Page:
Did you know?
• Freemasonry's first American lodge included a young Benjamin Franklin among its members.
• The Knights Templar began as impoverished warrior monks then evolved into bankers.
• Groom Lake, Dreamland, Homey Airport, Paradise Ranch, The Farm, Watertown Strip, Red Square, “The Box,” are all names for Area 51.
An indispensable guide, Cults, Conspiracies, and Secret Societies connects the dots and sets the record straight on a host of greedy gurus and murderous messiahs, crepuscular cabals and suspicious coincidences. Some topics are familiar—the Kennedy assassinations, the Bilderberg Group, the Illuminati, the People's Temple and Heaven's Gate—and some surprising, like Oulipo, a select group of intellectuals who created wild formulas for creating literary masterpieces, and the Chauffeurs, an eighteenth-century society of French home invaders, who set fire to their victims' feet.
From the Trade Paperback edition.
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|Title of Suspense & Thrillers eBook: Cults, Conspiracies, and Secret Societies|
|Release Date: 08-11-2009|
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|Publisher: Knopf Doubleday Publishing Group|
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Cults, Conspiracies, and Secret Societies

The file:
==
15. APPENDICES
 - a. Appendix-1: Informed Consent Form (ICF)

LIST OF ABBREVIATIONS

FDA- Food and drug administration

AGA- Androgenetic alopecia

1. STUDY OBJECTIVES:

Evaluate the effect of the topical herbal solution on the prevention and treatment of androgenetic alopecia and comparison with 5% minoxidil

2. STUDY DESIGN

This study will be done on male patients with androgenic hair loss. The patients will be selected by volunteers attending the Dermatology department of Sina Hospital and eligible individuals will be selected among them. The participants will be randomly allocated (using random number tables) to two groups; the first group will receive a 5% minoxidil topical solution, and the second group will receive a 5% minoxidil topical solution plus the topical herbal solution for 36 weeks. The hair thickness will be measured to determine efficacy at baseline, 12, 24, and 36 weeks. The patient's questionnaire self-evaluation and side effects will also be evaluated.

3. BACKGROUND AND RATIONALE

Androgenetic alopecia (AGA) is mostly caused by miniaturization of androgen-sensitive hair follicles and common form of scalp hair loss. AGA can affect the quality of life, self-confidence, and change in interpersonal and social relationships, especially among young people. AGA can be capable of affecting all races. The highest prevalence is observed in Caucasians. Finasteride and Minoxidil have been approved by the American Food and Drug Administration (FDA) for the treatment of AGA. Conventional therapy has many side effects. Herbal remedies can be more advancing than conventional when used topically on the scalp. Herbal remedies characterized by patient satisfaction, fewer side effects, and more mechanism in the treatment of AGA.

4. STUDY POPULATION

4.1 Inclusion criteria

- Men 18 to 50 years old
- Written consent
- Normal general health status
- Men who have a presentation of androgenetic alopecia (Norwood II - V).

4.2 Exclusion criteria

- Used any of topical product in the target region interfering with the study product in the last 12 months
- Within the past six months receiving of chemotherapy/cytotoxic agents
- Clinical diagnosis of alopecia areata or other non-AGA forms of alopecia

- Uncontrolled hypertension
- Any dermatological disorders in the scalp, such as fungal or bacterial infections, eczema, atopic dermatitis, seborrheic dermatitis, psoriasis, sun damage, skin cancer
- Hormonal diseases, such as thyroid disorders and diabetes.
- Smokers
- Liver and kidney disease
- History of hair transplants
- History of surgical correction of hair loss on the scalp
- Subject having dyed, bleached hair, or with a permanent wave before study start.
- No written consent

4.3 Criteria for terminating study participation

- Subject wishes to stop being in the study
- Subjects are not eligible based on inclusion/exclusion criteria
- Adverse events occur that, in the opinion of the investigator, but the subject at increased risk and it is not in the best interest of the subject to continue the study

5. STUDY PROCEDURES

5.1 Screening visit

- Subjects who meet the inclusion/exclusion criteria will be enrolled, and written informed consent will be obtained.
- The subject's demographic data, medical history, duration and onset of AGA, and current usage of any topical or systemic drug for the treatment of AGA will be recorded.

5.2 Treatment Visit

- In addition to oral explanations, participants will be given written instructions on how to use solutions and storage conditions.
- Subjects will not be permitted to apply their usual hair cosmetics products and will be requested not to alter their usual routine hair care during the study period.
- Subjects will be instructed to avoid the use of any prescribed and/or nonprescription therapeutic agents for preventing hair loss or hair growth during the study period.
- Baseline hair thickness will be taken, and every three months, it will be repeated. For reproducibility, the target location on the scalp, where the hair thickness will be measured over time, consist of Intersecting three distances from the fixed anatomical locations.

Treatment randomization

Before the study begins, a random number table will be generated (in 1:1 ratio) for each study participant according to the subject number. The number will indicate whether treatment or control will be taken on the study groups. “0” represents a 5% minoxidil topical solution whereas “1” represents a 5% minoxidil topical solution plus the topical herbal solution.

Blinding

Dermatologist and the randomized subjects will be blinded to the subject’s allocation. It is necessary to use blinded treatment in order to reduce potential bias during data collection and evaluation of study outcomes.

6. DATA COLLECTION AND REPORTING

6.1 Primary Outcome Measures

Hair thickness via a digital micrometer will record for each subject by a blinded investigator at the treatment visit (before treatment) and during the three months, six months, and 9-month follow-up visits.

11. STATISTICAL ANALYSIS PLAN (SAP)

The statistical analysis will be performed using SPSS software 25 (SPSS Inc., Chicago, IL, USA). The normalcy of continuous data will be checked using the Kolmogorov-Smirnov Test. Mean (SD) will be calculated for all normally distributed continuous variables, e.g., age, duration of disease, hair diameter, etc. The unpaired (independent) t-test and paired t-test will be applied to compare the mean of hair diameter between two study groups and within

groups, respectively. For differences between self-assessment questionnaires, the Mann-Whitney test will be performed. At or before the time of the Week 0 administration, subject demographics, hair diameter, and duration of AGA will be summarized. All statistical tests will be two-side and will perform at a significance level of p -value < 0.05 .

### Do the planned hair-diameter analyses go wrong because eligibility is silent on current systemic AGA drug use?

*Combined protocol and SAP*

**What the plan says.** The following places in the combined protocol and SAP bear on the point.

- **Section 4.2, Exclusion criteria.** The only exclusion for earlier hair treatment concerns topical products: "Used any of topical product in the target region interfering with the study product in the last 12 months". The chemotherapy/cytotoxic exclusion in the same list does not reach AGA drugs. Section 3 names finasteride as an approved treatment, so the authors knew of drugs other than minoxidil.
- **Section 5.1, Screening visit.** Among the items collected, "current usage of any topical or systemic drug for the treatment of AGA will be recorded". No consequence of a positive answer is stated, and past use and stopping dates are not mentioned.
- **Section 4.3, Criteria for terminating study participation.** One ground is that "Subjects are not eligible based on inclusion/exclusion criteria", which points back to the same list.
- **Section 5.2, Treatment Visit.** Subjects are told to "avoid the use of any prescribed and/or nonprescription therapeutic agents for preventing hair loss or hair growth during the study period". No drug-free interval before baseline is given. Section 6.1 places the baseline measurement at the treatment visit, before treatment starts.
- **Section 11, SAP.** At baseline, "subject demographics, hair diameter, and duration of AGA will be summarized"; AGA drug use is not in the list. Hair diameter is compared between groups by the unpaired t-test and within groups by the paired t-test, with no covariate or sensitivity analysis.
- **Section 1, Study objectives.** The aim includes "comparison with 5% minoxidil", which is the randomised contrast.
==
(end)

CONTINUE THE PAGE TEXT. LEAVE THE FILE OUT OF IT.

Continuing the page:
What Makes a Cult Cultish?
The dictionary defines "cult" as a system of worship, but the word is usually used to denote a religious movement that is out of the mainstream. Christianity, for example, began as a cultic offshoot of Judaism, enjoying a similar status to the Essenes, the desert-dwelling ascetics who preserved the Dead Sea Scrolls, or the Samaritans, who not only belonged to a different ethnicity than the ancient Hebrews, but also didn't worship in the Temple in Jerusalem or acknowledge any but the first five books of the Bible. If a cult gains enough adherents, cultural currency, money, and other appurtenances of respectability, it generally becomes either a recognized denomination of the orthodoxy that spawned it or a full-fledged religion in its own right.
When members of one of those orthodoxies use the word "cult," more often than not they are using it pejoratively, to undercut a disreputably heterodox challenge to their own authority. Many evangelical Christians, for example, dismiss even such large, established movements as the Jehovah's Witnesses, the Church of Christ Scientist, and the Latter-Day Saints as cults, refusing to grant them the status of legitimate Christian denominations. On May 11, 2007, televangelist Bill Keller sent the following message about then-presidential hopeful Mitt Romney, the former governor of Massachusetts and a practicing Mormon, to the millions of subscribers to his daily Internet devotional, "LivePrayer":
Romney winning the White House will lead millions of people into the Mormon cult. Those who follow the false teachings of this cult, believe in the false Jesus of the Mormon cult and reject faith in the o...